On the eve of the Soweto uprisings of June 1976, a young woman leaves her home city of Johannesburg, her busy life, and her promising career as a journalist and women’s page editor on South Africa’s biggest morning newspaper.
She had just married a prosperous farmer and is about to begin a new life in what is to her a strange new world, a sprawling cattle and maize farm in the Free State, far from the city and the adrenaline bustle that has driven her work-filled days and nights.
She feels out of place and out of her depth and struggles to adapt to the everyday expectations of her new role as a farmer’s wife. Her unease is compounded by the entrenched discrimination she sees in the nearby small town of Viljoenskroon.
It is the era of Grand Apartheid. The system and the nation are about to be shaken to their core by the events of June 16 as police open fire on schoolchildren protesting against the imposition of Afrikaans as a principal medium of instruction.
For Jane Evans, her wedding ring still shiny and new on her finger, the crackle of the news on the farmhouse radio only intensified her own feeling of upheaval.
The day after the Soweto uprising her husband Anthony asks if she'll go with him to the primary school. The school was built on the farm by Anthony's father for the children of the farmworkers and is situated in the ‘stat’ or farm village where the farmworkers live. It accommodates 300 children from their home farm Huntersvlei and neighbouring farms.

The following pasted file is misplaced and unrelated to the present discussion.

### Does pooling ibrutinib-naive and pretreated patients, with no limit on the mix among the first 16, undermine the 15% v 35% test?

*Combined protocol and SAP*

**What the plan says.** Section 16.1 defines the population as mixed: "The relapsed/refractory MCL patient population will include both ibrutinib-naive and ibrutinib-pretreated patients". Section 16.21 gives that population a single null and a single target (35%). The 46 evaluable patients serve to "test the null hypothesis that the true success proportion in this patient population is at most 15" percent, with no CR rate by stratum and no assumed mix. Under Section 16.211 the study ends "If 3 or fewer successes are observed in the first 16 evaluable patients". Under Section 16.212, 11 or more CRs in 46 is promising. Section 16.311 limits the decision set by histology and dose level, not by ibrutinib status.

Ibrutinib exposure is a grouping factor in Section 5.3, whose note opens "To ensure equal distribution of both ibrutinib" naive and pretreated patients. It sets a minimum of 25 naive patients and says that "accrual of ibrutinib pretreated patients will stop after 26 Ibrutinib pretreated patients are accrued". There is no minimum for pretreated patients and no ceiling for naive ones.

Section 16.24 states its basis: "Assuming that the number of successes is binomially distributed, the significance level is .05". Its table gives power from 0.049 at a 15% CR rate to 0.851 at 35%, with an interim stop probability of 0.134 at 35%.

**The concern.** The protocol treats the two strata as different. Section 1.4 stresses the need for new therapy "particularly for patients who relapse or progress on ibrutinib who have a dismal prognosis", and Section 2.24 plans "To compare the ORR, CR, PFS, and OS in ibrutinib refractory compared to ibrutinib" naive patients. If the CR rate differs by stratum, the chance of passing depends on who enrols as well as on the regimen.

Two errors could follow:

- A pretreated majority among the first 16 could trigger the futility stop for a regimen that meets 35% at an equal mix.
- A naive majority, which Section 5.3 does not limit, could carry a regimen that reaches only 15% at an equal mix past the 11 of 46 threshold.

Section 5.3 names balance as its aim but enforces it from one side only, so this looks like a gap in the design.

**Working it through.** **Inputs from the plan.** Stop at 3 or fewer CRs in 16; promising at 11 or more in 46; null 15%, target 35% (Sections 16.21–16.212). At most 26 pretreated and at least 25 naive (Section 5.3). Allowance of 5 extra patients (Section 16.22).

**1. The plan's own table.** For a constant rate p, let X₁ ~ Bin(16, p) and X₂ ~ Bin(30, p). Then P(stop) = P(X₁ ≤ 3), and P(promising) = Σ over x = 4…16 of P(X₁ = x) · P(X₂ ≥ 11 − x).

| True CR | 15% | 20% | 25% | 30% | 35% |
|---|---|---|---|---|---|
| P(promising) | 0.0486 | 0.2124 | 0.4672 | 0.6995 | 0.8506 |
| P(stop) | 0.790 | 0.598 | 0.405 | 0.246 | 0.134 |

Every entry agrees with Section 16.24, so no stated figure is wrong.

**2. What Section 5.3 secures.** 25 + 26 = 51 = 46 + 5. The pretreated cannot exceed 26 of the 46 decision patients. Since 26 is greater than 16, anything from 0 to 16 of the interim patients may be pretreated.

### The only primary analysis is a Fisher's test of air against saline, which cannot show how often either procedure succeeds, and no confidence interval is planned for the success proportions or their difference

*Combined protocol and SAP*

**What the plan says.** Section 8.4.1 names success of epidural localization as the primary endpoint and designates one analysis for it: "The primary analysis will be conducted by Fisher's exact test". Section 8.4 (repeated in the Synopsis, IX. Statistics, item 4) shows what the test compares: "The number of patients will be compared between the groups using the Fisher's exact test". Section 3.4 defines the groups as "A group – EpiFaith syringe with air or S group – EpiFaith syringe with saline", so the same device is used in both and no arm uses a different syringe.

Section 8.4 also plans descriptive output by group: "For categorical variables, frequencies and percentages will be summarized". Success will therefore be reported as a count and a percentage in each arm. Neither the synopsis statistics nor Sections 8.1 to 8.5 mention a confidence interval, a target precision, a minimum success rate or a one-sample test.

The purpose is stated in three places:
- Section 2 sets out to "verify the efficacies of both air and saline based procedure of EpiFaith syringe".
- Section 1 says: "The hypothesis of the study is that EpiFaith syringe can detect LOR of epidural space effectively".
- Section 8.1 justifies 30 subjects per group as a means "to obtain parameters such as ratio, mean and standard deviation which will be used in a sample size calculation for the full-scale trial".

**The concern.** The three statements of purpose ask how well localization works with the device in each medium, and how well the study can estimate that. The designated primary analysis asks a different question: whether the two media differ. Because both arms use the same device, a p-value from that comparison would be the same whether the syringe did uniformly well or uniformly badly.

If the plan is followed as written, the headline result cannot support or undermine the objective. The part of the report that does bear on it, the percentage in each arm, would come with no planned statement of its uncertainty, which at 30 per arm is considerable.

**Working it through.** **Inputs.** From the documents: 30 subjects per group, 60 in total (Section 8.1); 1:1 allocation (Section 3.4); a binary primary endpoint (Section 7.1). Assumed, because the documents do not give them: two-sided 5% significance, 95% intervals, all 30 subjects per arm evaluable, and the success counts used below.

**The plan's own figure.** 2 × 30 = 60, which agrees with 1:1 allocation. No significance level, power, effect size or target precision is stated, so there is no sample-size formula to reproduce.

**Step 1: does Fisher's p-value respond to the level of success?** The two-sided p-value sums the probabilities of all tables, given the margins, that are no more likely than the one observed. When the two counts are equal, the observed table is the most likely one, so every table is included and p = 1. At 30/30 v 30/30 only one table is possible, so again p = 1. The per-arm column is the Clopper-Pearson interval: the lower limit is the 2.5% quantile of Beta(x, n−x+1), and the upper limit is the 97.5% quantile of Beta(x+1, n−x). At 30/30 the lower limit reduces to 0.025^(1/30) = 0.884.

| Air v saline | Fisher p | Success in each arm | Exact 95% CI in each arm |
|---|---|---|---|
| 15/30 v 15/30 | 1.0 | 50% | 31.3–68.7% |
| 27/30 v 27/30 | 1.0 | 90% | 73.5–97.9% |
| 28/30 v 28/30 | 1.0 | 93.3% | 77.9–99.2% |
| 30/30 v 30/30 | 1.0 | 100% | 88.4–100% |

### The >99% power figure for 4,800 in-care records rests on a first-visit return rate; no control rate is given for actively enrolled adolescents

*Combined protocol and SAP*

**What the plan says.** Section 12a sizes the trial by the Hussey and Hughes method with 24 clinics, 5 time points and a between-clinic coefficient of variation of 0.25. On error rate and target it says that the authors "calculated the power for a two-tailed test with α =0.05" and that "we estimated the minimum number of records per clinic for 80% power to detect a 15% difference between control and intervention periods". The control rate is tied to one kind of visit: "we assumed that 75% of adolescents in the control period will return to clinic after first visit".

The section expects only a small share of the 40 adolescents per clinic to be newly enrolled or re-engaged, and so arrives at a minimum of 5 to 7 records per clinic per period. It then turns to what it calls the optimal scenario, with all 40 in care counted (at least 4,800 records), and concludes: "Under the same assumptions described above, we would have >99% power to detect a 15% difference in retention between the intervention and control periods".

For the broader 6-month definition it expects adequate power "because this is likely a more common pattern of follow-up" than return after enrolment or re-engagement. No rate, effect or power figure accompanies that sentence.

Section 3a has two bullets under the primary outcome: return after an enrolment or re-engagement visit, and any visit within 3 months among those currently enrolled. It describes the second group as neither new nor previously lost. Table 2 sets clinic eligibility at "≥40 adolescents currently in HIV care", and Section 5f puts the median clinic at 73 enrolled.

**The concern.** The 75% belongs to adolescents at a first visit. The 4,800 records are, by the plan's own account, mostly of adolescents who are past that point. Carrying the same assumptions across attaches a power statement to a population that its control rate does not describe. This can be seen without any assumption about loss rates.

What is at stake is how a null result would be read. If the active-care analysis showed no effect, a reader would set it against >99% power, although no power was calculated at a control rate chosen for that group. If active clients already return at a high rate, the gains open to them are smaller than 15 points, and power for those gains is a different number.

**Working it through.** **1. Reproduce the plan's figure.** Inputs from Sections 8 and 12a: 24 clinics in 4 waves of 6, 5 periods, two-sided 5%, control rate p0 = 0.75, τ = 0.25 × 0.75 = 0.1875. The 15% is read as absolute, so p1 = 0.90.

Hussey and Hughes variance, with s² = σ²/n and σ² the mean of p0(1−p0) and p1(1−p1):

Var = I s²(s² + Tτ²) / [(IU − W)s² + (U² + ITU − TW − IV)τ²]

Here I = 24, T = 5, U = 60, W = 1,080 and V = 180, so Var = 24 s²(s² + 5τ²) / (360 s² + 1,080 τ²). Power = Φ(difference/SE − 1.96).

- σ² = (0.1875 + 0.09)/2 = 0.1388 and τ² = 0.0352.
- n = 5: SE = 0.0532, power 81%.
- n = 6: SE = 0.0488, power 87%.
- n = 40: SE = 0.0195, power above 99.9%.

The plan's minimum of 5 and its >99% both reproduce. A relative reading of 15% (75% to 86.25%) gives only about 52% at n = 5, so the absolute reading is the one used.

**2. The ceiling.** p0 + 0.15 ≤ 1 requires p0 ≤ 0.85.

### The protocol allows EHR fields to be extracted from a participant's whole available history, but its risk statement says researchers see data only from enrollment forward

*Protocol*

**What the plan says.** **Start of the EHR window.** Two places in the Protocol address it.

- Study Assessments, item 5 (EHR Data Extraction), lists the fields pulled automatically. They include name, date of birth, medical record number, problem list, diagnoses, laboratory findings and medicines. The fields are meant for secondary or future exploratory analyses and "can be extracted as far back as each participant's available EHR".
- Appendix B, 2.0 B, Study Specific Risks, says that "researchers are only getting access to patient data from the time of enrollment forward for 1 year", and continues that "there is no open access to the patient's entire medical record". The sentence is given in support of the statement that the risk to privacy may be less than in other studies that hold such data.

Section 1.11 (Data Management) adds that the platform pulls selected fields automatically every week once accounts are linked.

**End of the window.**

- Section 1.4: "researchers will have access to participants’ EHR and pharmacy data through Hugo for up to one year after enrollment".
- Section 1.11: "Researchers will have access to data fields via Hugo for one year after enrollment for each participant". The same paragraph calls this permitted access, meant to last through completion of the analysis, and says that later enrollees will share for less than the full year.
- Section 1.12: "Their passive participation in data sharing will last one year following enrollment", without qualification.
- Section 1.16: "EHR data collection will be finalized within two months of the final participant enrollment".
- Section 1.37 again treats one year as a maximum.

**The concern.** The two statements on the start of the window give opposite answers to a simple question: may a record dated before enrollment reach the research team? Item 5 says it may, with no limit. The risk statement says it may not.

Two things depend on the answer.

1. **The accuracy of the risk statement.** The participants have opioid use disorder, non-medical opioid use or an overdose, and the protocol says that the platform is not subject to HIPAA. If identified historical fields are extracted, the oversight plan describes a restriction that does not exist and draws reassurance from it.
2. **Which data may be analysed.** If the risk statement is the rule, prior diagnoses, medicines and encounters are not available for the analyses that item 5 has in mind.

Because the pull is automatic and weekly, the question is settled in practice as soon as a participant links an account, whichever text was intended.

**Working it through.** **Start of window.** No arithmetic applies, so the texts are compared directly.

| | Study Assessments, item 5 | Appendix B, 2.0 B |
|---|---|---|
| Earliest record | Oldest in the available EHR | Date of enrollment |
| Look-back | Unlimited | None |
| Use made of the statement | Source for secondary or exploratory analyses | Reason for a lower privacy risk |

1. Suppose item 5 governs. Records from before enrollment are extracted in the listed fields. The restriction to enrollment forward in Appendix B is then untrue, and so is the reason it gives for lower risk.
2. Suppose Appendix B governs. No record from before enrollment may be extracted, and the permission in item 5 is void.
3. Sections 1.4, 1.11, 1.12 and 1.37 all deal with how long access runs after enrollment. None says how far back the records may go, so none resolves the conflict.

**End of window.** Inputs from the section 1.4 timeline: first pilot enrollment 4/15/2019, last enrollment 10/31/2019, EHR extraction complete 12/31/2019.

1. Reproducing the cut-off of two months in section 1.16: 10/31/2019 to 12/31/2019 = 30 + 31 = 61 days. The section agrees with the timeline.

There, Jane is struck once again by the number of little children playing either in the dirt, pushing tyres on the dusty roads or kicking balls. They don't seem unhappy but there is no structured learning for nursery school-aged children on this, or as it turned out, any other farm in the province and pretty much the country. In Jane’s mind, there should have been. An idea was born, a niggling feeling became the epicentre of her quest for meaning and purpose as she joined forces with women who worked the land to build a better way of preparing their young pre-school aged children for the challenges of future learning.
From these small beginnings, a new era in early childhood development (ECD) was born on South African farms. The farm nursery school became the founding, pioneering initiative which led to the birth of a non-government, not-for-profit organisation called 'Ntataise' meaning'to lead a young child by the hand’, and it has grown over the years to bring hope and change to thousands of rural women and over 800 000 to a million children.
Eloquently written and told with great sensitivity and humility, A Path Unexpected is a memoir about love, loss, finding purpose, and how one woman’s unexpected path led to family-like bonds in the unlikeliest of places – and about a dream so profound that it would influence generations of young learners and the women who teach them.
ABOUT THE AUTHOR
Jane Evans has held positions on a number of ECD government bodies, as well as serving as a trustee on a number of trusts. These include the Helen Suzman Foundation, the St Anne’s School board of governors, PAST and the Lee Berger Foundation for Exploration Trust.
Jane has a particular interest in palaeoanthropology. She has received a number of awards, including “Woman of the Year” awarded by the Star newspaper, The Johannesburg College of Education’s Rectors Gold medal “for exceptional contribution to education in South Africa”, and the Chancellors Medal awarded by the University of Pretoria.
A Path Unexpected is published by Jonathan Ball Publishers